Another minimally invasive surgical option for mitral valve repair is da Vinci Surgery. The da Vinci System may not be used for valve replacement procedures. You should talk to your doctor about whether this surgical approach is right for you. The da Vinci Surgical System uses the latest in surgical and robotics technologies. da Vinci is beneficial for complex surgery. With da Vinci Surgery you avoid the large chest incision used with open surgery
da Vinci is a state-of-the-art surgical system that features a magnified 3D high-definition vision system and special wristed instruments designed to take surgery beyond the limits of the human hand. Your surgeon is 100% in control of the da Vinci System, which translates his or her hand movements into smaller, more precise movements of tiny instruments inside your body. Physicians have used the da Vinci System successfully worldwide in hundreds of thousands of procedures to date.
- Learn more about da Vinci Mitral Valve Repair.
The clinical evaluation of the da Vinci Surgical Systems (Models (S1200, IS2000, IS3000) supporting its use for mitral valve repair was not performed totally endoscopically. Introduction and manipulation of the endoscopic instruments were controlled by the da Vinci Surgical Systems through port incisions (< 1 cm) while accessory technologies, e.g., atrial retractor and cardioplegia line, etc, were introduced through a mini-thoracotomy. Performance characteristics for conduct of totally endoscopic mitral valve repair using the da Vinci Systems have not been established.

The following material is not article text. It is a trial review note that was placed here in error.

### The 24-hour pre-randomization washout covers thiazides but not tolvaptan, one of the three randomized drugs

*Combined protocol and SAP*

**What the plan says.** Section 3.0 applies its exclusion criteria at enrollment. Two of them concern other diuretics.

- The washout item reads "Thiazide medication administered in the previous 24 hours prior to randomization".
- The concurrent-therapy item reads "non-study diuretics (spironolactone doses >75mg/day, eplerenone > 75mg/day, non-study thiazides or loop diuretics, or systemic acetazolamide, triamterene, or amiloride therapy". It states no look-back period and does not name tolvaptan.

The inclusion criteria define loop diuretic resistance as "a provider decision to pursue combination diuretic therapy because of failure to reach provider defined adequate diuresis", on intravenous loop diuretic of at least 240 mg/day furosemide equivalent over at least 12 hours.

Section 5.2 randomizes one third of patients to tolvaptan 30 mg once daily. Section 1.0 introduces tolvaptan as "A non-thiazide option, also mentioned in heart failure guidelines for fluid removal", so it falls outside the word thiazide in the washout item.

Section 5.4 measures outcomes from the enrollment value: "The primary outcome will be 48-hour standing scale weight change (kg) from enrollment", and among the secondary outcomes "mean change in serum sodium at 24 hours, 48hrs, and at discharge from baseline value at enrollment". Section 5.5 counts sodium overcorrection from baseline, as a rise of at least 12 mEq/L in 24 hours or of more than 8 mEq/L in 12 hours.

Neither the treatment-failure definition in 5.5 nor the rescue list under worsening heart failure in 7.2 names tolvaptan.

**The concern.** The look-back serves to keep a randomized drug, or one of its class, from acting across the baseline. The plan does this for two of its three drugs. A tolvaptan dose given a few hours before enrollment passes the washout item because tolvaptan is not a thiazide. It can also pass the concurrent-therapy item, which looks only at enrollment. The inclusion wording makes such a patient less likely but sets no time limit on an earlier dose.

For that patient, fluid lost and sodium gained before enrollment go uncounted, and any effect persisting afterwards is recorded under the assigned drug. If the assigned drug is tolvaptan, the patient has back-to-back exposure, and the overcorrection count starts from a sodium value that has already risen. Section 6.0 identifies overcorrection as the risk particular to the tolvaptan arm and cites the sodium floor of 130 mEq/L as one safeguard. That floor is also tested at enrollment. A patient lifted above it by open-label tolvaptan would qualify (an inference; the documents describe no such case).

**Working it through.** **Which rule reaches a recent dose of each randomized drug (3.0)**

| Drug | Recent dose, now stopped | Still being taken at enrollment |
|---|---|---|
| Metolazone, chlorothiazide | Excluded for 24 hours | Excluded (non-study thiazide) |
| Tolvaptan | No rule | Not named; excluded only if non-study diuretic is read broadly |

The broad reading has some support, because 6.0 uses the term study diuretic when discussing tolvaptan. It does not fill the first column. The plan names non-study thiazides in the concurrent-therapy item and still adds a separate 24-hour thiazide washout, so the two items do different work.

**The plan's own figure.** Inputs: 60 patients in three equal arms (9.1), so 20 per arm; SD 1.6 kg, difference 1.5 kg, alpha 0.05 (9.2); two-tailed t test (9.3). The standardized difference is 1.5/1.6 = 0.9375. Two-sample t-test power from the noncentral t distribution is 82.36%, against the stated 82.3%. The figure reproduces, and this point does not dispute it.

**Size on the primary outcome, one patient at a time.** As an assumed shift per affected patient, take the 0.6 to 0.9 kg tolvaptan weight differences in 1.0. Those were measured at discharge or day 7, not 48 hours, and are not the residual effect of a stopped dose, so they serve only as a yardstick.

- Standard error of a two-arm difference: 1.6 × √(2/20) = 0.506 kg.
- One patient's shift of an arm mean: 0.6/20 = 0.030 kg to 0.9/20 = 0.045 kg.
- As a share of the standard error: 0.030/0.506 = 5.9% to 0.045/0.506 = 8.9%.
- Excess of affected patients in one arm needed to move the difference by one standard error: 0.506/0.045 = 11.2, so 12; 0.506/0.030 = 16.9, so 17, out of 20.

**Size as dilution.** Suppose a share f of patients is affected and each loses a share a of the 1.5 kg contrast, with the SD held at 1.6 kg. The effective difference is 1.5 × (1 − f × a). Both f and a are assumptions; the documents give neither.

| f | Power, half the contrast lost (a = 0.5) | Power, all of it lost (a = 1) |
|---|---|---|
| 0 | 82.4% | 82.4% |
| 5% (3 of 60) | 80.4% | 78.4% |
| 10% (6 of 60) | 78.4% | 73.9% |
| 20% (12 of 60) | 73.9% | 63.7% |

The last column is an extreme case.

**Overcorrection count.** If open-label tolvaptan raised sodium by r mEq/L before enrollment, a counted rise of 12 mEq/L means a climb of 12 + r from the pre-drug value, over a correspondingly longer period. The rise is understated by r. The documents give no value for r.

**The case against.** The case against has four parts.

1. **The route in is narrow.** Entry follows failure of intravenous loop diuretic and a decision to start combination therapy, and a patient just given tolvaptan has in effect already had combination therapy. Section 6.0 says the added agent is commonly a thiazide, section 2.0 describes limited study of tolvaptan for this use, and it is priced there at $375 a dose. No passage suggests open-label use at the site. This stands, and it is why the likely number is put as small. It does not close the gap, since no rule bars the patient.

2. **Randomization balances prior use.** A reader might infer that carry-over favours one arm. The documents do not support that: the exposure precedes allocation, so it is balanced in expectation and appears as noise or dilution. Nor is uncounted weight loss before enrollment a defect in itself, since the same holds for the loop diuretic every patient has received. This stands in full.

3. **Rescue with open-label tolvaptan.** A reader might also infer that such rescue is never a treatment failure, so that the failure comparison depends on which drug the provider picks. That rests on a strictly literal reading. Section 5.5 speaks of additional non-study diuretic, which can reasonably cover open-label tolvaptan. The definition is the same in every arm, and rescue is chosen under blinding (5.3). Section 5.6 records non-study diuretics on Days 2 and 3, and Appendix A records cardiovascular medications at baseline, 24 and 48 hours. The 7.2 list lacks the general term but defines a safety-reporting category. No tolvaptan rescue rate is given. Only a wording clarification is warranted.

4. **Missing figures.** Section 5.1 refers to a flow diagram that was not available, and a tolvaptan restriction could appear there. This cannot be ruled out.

All surgery presents risk, including da Vinci® Surgery and other minimally invasive procedures. Serious complications may occur in any surgery, up to and including death. Examples of serious or life-threatening complications which may require hospitalization include injury to tissues or organs, bleeding, infection or internal scarring that can cause long-lasting dysfunction or pain. Temporary pain or nerve injury has been linked to the inverted position often used during abdominal and pelvic surgery. Risks of surgery also include potential for equipment failure and human error. Risks specific to minimally invasive surgery may include: A long operation and time under anesthesia, conversion to another technique or the need for additional or larger incisions. If your surgeon needs to convert the procedure, it could mean a long operative time with additional time under anesthesia and increased complications. Temporary pain or discomfort may result from pneumoperitoneum, the presence of air or gas in the abdominal cavity used by surgeons in minimally invasive surgery. Research suggests that there could be an increased risk of incision-site hernia with single-incision surgery. Results, including cosmetic results, may vary. Patients who bleed easily, who have abnormal blood clotting, are pregnant or morbidly obese are typically not candidates for minimally invasive surgery, including da Vinci® Surgery. Other options may be available. Patients should talk to their doctors about their surgical experience and to decide if da Vinci Surgery is right for them. We encourage patients and physicians to review all available information on surgical options and treatment in order to make an informed decision. Clinical studies are available through the National Library of Medicine at www.ncbi.nlm.nih.gov/pubmed. For more complete information on surgical risks, safety, and indications for use, please refer to www.davincisurgery.com.